Rebecca Ratzlaff Union

Rebecca Ratzlaff

Recently I have found myself inundated with facts referring to the increasing income inequality between  “America’s richest 1%,” and “everyone else” …

  • “The richest 1% of families controlled a record-high 38.6% of the country’s wealth in 2016, according to a Federal Reserve report published on Wednesday.” [1]
  • “Wealth — the value of a household’s property and financial assets, minus the value of its debts — is much more highly concentrated than income. The best survey data show that the share of wealth held by the top 1 percent rose from just under 30 percent in 1989 to nearly 49 percent in 2016, while the share held by the bottom 90 percent fell from just over 33 percent to less than 23 percent over the same period.”[2]


I began to conceptualize the piece, Look for the Union Label”  back in 2008.  I had just successfully graduated from two graduate programs (MFA and MLIS), and found myself in a new city in October 2008, “overeducated” and completely incapable of finding any form of employment.   I had a lot of time to think.  I began haunting a local thrift shop, stunned by the sheer volume of merchandise flowing through.  Once a month the employees would remove all of the unsold clothing from the racks, in order to make room for a new, seemingly endless, supply of surplus.  I asked the workers what exactly they did with the carts of removed clothing.  They replied that it was compressed into large bails, and sent to “Africa.”  (It’s a large continent … I could never get a more specific response than the almost “fairy-tale” response of “Africa.” As if there was some mystical land just waiting to soak up and sort through all of “America’s” unwanted detritus.)

As I wandered the racks, I began to notice a trend that disturbed me.  A substantial percentage of the clothing labels were marketed through the referencing of “American Patriotism,” but were invariably manufactured overseas.  I began to purchase these cognitively dissonant garments at $1 each, on the day before they were to be bundled up to be sent to mystical “African” lands.  (i.e. “American Eagle Outfitters,” “Cherokee,” “Harlem,” “Manhattan Field Club,” “Saks Fifth Avenue,” “U.S. Expedition,” “Puritan,” “Boston Store,” etc. … all manufactured in foreign markets.)  As I stared at my ever increasing pile of patriotic detritus, I realized that the garments themselves were beginning to recreate a physical geography of their own.  I began to cut the labels out (including the backing garment … I wanted to try to express the fact that these items were in fact “waste” … and mapped out skewed American geography.  I put the “Puritans” up in east coast (top right), the “Cherokee” Trail of Tears cut through the space, etc.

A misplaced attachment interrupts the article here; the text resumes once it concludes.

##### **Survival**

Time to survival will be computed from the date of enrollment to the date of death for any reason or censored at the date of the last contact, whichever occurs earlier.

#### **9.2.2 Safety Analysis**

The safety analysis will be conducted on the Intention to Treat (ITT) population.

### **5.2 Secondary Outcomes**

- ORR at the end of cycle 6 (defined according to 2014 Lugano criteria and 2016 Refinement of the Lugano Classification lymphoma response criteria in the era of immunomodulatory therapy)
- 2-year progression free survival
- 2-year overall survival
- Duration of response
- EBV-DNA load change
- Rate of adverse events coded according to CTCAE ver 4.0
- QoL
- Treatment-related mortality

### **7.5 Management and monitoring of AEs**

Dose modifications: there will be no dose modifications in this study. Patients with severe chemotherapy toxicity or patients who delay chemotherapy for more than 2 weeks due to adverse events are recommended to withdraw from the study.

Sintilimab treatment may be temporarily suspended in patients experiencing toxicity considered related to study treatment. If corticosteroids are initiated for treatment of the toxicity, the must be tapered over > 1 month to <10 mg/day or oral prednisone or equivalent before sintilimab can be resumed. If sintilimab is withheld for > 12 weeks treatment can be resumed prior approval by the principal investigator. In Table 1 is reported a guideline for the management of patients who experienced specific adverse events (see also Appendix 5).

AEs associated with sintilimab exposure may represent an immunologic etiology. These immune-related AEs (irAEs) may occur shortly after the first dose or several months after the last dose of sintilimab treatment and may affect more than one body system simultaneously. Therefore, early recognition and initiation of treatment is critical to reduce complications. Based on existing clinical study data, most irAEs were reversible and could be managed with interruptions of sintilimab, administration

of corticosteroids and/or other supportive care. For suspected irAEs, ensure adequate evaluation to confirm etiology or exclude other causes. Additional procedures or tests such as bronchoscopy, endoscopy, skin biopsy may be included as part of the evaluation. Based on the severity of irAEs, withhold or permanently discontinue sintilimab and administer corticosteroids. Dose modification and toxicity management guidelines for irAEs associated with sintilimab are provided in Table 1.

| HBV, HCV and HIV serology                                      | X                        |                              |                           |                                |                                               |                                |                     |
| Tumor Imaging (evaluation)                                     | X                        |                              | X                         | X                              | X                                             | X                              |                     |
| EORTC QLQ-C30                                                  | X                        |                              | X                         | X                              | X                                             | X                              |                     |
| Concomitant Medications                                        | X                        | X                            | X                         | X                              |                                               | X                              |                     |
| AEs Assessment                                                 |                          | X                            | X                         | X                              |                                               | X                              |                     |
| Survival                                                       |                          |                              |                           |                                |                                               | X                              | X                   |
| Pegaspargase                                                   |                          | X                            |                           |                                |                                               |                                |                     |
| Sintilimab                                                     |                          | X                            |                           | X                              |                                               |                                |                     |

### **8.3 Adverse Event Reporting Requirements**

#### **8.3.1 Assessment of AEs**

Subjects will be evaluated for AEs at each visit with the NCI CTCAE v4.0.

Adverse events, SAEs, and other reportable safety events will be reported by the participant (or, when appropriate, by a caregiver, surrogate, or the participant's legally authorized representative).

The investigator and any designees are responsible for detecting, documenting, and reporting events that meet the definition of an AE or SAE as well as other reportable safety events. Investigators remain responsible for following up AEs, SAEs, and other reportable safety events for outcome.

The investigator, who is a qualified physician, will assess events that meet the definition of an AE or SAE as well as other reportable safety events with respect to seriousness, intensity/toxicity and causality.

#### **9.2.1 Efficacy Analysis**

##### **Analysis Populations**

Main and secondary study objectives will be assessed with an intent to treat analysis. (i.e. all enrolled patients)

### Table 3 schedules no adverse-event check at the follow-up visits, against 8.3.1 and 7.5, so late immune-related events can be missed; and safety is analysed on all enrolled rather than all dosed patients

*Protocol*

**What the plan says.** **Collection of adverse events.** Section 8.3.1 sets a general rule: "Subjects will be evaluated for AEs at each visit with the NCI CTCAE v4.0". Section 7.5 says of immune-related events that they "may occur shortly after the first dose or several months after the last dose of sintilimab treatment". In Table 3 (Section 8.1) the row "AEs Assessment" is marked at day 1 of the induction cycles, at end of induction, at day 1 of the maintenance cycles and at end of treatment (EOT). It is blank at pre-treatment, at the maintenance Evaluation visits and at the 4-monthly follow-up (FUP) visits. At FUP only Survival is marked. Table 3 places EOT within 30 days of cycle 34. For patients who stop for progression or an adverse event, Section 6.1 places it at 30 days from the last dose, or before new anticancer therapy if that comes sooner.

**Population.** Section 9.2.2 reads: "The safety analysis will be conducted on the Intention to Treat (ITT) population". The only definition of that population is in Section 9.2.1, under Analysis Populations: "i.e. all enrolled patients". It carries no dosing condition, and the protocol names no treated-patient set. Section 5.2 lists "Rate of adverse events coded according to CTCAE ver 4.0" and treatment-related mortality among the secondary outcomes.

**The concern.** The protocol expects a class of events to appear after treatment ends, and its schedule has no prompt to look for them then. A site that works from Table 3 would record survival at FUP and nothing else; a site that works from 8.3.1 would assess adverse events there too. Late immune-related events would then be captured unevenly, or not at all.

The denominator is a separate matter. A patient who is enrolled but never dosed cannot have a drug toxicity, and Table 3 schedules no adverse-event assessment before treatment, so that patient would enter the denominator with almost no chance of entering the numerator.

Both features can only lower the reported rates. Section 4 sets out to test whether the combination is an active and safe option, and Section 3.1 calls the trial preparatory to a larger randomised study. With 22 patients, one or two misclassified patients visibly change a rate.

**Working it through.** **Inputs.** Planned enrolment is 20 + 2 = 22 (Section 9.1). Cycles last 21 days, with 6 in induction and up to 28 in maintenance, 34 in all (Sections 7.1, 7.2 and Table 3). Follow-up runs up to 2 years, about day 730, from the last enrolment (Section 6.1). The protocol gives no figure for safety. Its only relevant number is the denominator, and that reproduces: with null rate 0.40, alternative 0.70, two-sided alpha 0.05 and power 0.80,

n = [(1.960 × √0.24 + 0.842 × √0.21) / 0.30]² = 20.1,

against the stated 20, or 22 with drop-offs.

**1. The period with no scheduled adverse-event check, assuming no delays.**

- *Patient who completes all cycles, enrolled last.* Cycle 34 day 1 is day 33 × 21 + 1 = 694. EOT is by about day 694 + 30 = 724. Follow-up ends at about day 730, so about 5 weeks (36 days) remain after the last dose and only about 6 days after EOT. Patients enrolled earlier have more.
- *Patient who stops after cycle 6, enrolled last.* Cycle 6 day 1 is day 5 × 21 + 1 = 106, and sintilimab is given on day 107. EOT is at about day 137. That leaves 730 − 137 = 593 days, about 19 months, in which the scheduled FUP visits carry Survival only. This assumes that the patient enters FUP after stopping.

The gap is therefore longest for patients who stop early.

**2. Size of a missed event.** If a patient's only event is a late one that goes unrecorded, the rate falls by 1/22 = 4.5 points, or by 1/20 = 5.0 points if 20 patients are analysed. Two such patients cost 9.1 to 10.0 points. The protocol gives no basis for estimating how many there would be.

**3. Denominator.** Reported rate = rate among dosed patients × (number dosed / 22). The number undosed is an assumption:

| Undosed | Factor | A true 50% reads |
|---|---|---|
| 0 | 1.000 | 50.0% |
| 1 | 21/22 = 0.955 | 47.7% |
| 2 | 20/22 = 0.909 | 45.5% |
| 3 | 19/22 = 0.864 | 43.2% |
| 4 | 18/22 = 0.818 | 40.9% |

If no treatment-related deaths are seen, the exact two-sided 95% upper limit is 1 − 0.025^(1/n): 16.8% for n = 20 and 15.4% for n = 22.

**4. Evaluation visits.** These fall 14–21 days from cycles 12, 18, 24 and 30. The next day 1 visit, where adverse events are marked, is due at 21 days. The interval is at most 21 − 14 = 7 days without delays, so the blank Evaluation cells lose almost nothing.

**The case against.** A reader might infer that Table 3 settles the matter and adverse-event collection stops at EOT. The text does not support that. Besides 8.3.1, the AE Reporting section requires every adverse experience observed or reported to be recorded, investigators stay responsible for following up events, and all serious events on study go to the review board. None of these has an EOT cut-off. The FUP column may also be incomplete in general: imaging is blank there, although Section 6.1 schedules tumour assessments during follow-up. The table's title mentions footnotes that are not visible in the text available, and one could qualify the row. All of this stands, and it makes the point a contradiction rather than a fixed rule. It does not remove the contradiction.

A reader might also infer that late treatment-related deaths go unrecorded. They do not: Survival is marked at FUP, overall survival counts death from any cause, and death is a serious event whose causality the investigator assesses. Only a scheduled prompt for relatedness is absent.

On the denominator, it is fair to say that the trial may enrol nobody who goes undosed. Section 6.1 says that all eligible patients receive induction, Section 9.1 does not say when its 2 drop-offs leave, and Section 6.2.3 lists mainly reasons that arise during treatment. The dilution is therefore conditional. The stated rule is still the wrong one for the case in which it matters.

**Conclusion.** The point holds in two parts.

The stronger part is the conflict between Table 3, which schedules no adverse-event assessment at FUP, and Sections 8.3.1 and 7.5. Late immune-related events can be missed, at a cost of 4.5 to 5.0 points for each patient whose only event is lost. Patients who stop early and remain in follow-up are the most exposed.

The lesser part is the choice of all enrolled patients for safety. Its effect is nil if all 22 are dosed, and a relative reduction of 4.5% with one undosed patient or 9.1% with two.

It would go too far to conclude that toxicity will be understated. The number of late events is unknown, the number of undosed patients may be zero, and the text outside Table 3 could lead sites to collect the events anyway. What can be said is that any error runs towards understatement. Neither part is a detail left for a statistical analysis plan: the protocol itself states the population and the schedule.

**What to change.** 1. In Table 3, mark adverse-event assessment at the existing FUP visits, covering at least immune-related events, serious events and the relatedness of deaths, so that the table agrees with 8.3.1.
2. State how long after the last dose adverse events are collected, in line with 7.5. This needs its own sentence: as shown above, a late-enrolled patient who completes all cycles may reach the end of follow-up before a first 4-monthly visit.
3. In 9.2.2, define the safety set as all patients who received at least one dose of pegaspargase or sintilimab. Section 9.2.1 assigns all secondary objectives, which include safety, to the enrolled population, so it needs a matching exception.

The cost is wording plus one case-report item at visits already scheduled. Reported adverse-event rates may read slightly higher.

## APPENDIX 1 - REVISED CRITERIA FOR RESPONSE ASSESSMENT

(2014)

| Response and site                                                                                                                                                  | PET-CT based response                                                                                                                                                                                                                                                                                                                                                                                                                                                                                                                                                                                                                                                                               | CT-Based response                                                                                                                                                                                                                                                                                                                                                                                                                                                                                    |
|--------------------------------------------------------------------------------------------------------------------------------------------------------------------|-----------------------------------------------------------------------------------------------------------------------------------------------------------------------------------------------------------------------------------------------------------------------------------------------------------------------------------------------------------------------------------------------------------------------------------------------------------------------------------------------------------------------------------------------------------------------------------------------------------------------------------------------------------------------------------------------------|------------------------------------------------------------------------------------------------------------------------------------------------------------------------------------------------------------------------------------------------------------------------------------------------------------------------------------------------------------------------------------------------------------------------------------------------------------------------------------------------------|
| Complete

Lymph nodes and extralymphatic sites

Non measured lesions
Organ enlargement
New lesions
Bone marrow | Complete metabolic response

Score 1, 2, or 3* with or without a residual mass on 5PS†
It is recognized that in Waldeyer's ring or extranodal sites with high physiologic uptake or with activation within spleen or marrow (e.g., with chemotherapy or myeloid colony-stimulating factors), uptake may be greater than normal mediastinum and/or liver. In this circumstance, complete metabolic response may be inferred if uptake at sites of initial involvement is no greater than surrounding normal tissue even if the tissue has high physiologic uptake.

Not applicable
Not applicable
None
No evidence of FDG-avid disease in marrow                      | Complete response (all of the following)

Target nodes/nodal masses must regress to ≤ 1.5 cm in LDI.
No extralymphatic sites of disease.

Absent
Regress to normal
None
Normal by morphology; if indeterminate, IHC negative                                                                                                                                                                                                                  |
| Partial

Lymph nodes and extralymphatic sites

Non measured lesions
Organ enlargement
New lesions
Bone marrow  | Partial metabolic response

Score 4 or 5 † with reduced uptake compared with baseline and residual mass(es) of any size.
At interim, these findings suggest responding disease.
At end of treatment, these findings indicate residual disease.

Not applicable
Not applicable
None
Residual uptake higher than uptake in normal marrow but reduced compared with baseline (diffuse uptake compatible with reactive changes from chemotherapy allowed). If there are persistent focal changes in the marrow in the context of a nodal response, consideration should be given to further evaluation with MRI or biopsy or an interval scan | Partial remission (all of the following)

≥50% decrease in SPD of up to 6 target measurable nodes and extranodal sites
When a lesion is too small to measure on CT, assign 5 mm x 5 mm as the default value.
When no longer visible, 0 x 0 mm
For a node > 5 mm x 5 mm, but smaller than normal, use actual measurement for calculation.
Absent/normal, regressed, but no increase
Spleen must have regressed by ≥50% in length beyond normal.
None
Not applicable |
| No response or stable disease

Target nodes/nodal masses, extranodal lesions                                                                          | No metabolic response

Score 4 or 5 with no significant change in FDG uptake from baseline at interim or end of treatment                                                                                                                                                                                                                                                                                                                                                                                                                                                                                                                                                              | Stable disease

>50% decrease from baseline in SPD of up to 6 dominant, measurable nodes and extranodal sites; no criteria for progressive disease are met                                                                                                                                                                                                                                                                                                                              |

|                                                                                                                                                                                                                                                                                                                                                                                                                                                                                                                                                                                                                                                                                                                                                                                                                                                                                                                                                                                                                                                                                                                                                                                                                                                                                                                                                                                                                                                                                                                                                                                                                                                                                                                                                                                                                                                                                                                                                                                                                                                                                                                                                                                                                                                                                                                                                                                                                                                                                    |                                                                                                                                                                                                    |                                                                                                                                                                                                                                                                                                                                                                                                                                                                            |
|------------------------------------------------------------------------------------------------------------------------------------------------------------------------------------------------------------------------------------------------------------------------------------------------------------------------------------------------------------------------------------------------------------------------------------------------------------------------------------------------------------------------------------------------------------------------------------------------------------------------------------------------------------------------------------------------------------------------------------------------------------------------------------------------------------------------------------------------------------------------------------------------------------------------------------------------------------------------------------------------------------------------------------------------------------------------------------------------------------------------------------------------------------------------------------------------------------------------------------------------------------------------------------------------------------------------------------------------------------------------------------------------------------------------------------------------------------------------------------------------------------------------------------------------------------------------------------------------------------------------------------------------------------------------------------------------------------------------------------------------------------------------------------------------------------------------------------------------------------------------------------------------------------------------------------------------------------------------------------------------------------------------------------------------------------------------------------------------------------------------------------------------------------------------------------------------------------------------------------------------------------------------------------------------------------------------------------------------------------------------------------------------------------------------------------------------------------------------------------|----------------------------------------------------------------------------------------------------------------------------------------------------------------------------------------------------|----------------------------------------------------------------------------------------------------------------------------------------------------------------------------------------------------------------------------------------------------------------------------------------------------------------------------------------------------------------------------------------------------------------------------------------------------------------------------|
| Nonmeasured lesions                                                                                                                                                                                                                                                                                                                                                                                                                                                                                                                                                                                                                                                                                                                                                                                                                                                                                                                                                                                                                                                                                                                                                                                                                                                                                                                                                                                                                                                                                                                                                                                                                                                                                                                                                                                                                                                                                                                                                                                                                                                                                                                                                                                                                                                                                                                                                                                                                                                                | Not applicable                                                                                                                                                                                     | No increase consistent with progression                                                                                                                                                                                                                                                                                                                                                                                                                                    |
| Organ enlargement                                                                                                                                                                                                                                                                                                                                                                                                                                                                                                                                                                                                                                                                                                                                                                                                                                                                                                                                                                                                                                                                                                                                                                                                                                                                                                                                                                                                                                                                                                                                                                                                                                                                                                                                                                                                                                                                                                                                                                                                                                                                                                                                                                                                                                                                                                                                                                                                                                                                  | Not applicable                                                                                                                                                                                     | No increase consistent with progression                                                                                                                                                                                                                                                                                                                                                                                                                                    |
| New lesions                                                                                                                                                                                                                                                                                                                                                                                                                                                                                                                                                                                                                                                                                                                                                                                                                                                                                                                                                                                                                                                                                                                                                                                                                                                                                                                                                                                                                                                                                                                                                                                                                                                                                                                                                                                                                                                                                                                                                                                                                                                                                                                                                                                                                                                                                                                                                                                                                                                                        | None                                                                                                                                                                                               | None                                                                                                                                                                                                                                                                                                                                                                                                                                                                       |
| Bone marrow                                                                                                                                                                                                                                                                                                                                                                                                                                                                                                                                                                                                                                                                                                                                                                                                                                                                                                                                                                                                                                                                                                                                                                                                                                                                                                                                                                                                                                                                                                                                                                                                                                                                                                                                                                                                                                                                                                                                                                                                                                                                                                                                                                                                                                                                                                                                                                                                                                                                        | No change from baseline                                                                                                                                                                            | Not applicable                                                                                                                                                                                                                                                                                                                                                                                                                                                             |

I then worked the map into a quilted representation of the American Flag.  I went back to my local thrift store and rounded up fifty garments (mostly men’s wool suits, about to be sent to “Africa”) with American union labels.  Each of the fifty stars on the flag was given it’s own small star … an actual union label ripped from a garment that had officially been designated garbage.

The final project, and the piece I am contributing to this show is a 14’ 4” x 9’ 2” quilt, based on the “log cabin” motif.  Each 8″ square within the red and white stripes frames a clothing label (still attached to the original garment).  Each star within the flag’s blue area frames a union label.  All clothing labels incorporated into the stripes are foreign made, and have corporate logos referencing America.  Additionally, the area within the stripes geographically maps out the United States.  The 4” photographic border includes images of past and current American labor issues, along with present day images of foreign workers (often children).